Top 6 Reasons of Drupal Downsides
Top 6 Reasons of Drupal Downsides

Drupal, a popular content management system, has garnered both praise and criticism over the years. While it’s undoubtedly a powerful tool, developers often find themselves grappling with certain challenges when working with Drupal. In this blog post, we will delve into the top 6 reasons why Drupal has its downsides from a developer’s point of view, and why these issues shouldn’t deter us from recommending and using Drupal for most of our projects.

1. Drupal’s Memory Usage

One of the technical drawbacks of Drupal is its memory usage. Under the hood, Drupal employs a robust hook system that automatically detects and loads functionality. Developers need only follow a specific naming convention and implement a designated hook, and the code is automatically discovered and executed when necessary. However, this power comes at a cost – Drupal must load every enabled module on each request to check if it implements a required hook.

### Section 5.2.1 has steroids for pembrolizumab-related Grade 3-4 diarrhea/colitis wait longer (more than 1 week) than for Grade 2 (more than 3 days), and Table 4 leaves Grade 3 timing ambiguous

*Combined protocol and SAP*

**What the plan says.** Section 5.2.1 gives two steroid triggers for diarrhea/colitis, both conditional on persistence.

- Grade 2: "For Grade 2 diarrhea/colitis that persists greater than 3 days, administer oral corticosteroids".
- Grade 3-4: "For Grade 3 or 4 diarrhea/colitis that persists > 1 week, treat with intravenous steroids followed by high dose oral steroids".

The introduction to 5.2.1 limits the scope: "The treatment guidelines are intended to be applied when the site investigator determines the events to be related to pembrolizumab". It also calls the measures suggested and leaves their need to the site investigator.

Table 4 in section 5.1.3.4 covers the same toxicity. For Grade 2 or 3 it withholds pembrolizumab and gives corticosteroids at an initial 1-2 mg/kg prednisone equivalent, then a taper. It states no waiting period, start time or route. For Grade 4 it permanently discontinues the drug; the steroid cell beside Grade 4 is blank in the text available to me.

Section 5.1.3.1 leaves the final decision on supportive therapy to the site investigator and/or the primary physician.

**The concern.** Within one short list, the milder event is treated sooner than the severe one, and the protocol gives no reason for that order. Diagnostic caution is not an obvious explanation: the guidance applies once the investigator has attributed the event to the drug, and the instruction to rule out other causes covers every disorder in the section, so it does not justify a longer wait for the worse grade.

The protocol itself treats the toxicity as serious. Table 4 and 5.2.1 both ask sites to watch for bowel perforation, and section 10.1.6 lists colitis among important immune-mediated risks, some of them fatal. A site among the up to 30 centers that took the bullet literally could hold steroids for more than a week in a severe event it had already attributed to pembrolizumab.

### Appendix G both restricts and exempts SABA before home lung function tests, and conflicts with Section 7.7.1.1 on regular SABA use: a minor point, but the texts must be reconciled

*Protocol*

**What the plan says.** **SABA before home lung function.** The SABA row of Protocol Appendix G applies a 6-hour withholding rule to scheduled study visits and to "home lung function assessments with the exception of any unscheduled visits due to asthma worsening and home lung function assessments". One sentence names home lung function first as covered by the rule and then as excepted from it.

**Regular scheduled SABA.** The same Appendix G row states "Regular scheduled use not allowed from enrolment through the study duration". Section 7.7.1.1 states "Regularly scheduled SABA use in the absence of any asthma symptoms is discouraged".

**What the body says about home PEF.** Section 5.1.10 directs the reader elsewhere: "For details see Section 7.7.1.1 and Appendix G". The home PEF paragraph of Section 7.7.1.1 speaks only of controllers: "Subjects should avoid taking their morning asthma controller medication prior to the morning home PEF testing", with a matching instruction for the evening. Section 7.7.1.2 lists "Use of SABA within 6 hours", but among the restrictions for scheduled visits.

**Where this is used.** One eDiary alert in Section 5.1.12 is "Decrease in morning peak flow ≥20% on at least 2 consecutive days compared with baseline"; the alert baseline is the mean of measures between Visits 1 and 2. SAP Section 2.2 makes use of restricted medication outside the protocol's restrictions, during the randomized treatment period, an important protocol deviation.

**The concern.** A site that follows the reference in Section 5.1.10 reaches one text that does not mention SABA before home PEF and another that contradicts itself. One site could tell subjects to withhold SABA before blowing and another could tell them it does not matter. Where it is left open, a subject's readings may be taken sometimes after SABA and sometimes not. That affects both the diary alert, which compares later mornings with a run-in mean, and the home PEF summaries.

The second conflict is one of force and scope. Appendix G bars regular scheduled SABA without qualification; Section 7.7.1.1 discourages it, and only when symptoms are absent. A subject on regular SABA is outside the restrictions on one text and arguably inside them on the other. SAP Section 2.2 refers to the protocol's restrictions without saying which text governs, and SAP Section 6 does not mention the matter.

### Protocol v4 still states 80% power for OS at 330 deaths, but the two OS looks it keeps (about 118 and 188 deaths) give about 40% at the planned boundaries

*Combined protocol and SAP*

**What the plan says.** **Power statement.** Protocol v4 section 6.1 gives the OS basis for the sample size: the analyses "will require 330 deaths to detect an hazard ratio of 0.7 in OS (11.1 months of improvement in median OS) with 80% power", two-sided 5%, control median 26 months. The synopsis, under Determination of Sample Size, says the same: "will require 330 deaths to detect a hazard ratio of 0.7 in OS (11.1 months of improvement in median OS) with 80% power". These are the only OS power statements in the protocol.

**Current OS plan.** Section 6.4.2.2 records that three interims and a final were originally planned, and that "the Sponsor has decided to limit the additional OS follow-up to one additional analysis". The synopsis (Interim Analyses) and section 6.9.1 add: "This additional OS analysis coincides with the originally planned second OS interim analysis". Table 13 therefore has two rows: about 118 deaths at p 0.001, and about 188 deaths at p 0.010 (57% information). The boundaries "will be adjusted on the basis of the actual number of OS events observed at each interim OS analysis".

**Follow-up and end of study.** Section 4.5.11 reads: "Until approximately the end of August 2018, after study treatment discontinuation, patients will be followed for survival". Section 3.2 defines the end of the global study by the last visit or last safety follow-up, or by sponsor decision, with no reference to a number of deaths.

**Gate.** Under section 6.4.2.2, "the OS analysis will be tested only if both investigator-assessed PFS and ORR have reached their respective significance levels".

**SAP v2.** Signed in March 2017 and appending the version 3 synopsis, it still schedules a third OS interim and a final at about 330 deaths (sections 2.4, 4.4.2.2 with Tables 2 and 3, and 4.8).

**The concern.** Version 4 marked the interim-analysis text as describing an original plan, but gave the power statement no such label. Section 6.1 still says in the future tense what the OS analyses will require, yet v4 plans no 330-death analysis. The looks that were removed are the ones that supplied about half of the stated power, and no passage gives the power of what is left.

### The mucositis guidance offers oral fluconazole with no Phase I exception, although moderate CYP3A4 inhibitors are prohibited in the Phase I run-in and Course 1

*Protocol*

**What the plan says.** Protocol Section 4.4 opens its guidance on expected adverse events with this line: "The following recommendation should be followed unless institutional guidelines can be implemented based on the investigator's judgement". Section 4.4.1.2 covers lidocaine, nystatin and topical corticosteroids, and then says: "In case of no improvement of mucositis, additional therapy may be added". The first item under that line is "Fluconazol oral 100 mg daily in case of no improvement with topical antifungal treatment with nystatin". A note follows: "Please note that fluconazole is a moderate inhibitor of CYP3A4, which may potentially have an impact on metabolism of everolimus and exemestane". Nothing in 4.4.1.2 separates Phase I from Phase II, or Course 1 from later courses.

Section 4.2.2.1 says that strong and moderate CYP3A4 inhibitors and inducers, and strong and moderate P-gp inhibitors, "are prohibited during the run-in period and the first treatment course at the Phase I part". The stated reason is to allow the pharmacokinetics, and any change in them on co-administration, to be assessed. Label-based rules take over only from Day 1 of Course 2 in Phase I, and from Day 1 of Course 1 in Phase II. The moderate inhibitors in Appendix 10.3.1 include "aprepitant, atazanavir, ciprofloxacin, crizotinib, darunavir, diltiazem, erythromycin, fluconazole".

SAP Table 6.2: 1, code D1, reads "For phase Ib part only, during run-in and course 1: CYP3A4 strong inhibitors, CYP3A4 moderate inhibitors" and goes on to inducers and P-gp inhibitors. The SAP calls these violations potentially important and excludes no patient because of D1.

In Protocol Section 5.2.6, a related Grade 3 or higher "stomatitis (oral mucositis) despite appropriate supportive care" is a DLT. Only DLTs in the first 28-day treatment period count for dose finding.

Because PHP operates in a process-based manner without long-running threads, this approach incurs a performance hit. On lower-end hosting, there might not be sufficient RAM to accommodate a large Drupal site. Typically, you need to allocate at least 128MB of RAM per request for PHP, and even more for sites with numerous modules. With limited RAM, your server may run out of resources when handling multiple concurrent requests.

While additional hardware can help mitigate this issue, it means that larger Drupal sites require more resources compared to static sites or more efficient frameworks. Fortunately, caching strategies can alleviate these challenges, helping Drupal sites run smoothly.

2. PHP as the Backend

Drupal is built on PHP, a scripting language known for its ease of learning and use. However, PHP has had its share of security vulnerabilities in the past, stemming from certain convenience features that could, in some cases, allow remote code execution through a simple GET parameter. Although PHP has improved its security, its reputation for security concerns persists.

Two notable weaknesses of PHP are its lack of threading/inter-process communication and poor Unicode support. The absence of long-running threads means that a significant portion of the Drupal framework must load with every request, rather than being cached in memory. Additionally, PHP struggles to accurately determine the length of a Unicode string, a problem not fully resolved until PHP 6.